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Physiological periostitis; a potential pitfall
  1. P de Silva,
  2. G Evans-Jones,
  3. A Wright,
  4. R Henderson
  1. Paediatrics, Countess of Chester Hospital NHS Trust, Chester, UK
  1. Correspondence to:
    Dr G Evans-Jones
    Women’s and Children’s Directorate, The Long House, Countess of Chester Hospital NHS Trust, Countess of Chester Hospital Health Park, Liverpool Road, Chester CH2 1UL, UK;

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Physiological periostitis is a known radiological finding in infants aged between 1 and 6 months. Two children with physiological periostitis mistaken for non-accidental injury are described. In both these patients only one limb was imaged and failure to image the contralateral limb led to unnecessary skeletal survey and distress for the families.


A 3 month old infant was admitted with a 24 hour history of reluctance to move her right leg. There was no history of trauma, fever, or malaise. A radiograph of the right leg was reported to show a periosteal reaction at the lateral aspect of the femur consistent with a fracture. The parents could not explain the suspected injury and a Child Protection investigation was done which found no pointers to abuse. A skeletal survey showed no other fracture but a similar appearance in the corresponding area of the left femur leading to a revised diagnosis of physiological periostitis1 (fig 1). The infant’s symptoms did not improve and two days after presentation the following abnormal investigations were obtained: neutrophils 17×109/l, C reactive protein 17 units, erythrocyte sedimentation rate 62 mm/hour. Blood culture was negative.

Figure 1

Radiograph in case 1 showing physiological periostitis.

A radionuclide bone scan showed increased uptake at the lower end of the right femur on day 6 and a radiograph confirmed osteomyelitis (fig 2). On open exploration under anaesthesia, pus was drained from which group C streptococcus was cultured. Following a six week course of antibiotics she made a complete recovery.

Figure 2

Radiograph of the right leg of case 1, confirming osteomyelitis.


A 6 week old baby girl was admitted with a swollen left thigh noted on day of admission, and diarrhoea. There was no history of trauma. Pregnancy and delivery had been uneventful but at the newborn examination a possible vaginal cyst was noted.

On examination she was apyrexial and moving all four limbs normally. Positive findings on examination were a swollen left thigh with no signs of inflammation or bruising and a bulging hymen.

The following abnormal investigations were obtained: D dimer was more than 1000 ng/ml (normal: 0–255 ng/ml), with a normal coagulation screen and a C reactive protein of 44 units. A radiograph of the left femur showed a periosteal reaction. Abdominal ultrasound revealed a haematometracolpos with bilateral hydronephrosis. Doppler studies performed preoperatively showed good arterial and venous flow.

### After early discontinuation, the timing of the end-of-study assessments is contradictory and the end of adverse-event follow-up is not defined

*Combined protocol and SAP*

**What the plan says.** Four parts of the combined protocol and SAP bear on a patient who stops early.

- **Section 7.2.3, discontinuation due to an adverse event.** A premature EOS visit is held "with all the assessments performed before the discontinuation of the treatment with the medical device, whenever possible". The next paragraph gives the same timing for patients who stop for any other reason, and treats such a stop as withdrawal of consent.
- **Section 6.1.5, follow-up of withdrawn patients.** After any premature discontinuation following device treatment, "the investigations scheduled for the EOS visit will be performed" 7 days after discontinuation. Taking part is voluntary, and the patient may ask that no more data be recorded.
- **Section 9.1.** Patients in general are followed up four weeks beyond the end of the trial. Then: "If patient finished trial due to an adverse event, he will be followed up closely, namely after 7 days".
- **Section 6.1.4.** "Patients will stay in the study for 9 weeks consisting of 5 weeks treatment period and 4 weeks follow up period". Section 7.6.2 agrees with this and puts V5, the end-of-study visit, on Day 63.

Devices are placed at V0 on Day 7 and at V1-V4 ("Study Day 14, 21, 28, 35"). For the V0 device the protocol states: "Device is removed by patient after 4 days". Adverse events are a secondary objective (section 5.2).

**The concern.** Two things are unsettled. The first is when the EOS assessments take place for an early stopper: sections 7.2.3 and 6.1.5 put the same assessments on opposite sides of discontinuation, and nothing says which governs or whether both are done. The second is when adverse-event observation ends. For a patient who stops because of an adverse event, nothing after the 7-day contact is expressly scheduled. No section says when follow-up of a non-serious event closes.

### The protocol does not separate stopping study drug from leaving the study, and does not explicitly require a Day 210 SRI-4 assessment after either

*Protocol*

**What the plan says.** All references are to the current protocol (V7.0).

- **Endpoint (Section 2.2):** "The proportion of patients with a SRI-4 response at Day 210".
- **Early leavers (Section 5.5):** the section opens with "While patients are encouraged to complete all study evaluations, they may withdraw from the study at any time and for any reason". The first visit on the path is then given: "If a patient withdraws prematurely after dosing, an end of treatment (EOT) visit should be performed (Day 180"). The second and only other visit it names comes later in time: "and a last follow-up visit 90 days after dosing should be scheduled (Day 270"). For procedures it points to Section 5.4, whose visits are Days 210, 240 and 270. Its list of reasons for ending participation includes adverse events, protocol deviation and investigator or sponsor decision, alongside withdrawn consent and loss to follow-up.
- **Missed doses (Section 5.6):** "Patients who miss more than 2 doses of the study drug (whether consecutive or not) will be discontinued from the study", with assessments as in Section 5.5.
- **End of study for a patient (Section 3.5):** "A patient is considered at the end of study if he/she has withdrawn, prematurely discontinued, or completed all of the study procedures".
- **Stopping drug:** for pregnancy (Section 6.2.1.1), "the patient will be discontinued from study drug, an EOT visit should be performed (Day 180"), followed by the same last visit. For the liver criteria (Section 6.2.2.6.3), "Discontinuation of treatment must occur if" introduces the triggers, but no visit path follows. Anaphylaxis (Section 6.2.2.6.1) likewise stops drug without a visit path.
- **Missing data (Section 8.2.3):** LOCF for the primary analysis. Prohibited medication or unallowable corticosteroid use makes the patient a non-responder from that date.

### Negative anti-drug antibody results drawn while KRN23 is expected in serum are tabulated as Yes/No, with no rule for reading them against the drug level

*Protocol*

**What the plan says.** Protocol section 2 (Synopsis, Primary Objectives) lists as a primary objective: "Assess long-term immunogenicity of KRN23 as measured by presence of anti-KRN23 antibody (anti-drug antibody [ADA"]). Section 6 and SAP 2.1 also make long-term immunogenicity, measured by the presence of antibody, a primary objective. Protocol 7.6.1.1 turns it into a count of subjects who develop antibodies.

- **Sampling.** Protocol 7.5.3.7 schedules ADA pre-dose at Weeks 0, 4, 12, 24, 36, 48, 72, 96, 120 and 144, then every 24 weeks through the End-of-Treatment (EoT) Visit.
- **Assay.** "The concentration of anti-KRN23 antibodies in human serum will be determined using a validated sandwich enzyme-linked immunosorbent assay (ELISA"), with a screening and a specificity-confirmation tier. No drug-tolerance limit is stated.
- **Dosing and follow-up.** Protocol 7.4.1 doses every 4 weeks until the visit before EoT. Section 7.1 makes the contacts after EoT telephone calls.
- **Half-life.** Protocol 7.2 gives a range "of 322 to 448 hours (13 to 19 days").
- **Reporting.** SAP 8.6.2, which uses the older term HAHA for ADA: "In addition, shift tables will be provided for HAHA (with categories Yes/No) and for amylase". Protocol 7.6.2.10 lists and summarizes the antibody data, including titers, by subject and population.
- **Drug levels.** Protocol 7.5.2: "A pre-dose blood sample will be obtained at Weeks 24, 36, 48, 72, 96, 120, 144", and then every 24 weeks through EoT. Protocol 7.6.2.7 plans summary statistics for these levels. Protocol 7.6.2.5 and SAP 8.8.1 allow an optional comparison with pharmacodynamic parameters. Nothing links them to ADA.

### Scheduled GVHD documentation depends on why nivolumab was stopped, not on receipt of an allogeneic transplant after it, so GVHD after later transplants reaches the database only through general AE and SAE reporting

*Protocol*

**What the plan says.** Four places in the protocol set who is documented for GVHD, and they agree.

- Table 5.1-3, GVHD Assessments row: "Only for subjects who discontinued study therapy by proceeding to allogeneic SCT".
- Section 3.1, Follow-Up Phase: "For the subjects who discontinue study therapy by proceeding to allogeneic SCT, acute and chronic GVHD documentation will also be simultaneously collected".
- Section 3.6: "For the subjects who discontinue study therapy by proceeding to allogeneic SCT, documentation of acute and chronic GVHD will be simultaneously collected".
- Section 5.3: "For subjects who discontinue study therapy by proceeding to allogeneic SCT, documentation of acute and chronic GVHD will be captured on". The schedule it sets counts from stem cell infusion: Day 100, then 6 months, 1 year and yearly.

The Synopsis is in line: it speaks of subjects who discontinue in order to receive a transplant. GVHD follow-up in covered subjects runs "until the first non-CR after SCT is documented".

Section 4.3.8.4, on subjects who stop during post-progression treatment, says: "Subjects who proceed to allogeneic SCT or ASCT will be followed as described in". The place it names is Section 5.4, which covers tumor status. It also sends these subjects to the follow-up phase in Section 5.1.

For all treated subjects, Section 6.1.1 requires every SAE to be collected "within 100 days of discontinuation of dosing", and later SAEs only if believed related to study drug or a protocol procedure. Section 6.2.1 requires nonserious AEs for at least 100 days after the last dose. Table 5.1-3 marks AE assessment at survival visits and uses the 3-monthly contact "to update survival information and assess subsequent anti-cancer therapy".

Under general anaesthesia a hymenotomy was performed and the turbid fluid under pressure was drained. The leg swelling resolved following surgery and the repeat ultrasound showed resolution of bilateral hydronephrosis. In view of the suspected fracture of the left femur a skeletal survey was performed, which showed a similar appearance in the contralateral femur, thus making a diagnosis of physiological periostitis and excluding injury. The patient made an uneventful recovery and the leg swelling was explained, by the haematometracolpos pressing on the left common iliac vein.


Physiological periostitis is a well documented x ray finding in paediatric radiology. It is commonly seen in long bones and is invariably symmetrical in distribution, although occasionally more prominent on one side than the other. The femora, humeri, and tibiae are affected almost equally,2 but may be limited to one pair of bones initially. Physiological periostitis is seen in both preterm and term babies aged 1–6 months, and the exact aetiology of this condition is unknown. The new bone is not always concentric in its distribution and is present on only one aspect of the bones in some. There is no consistency as to the site of involvement except in the tibia where the new bone is invariably on the medial aspect. It is always on the diaphysis and usually extends onto the metaphysis to a variable extent, but it has not been observed to reach the end of the metaphysis. Traumatic periosteal new bone may be bilateral and multiple but there is usually other evidence of fracture or haematoma. This new bone is uneven and extends to the end of the metaphysis in some cases. In infection new bone will not affect multiple bones symmetrically. Physiological periostitis should be considered in suspected bone injury with periosteal reaction only in infants aged 1–6 months.3


These two children were initially incorrectly suspected of having been abused, the appearances of physiological periostitis being mistaken for a fracture until a radiograph on the opposite side showed identical appearances leading to the recognition of physiological periostitis (or periostial new bone).

These two case reports highlight firstly, the importance of imaging the contralateral limb in this age group when accidental fracture or osteomyelitis is suspected in order to avoid unnecessary skeletal survey, and secondly, radiological findings must be interpreted in the context of clinical findings so that the risk of serious errors including erroneous suspicion of child abuse are minimised.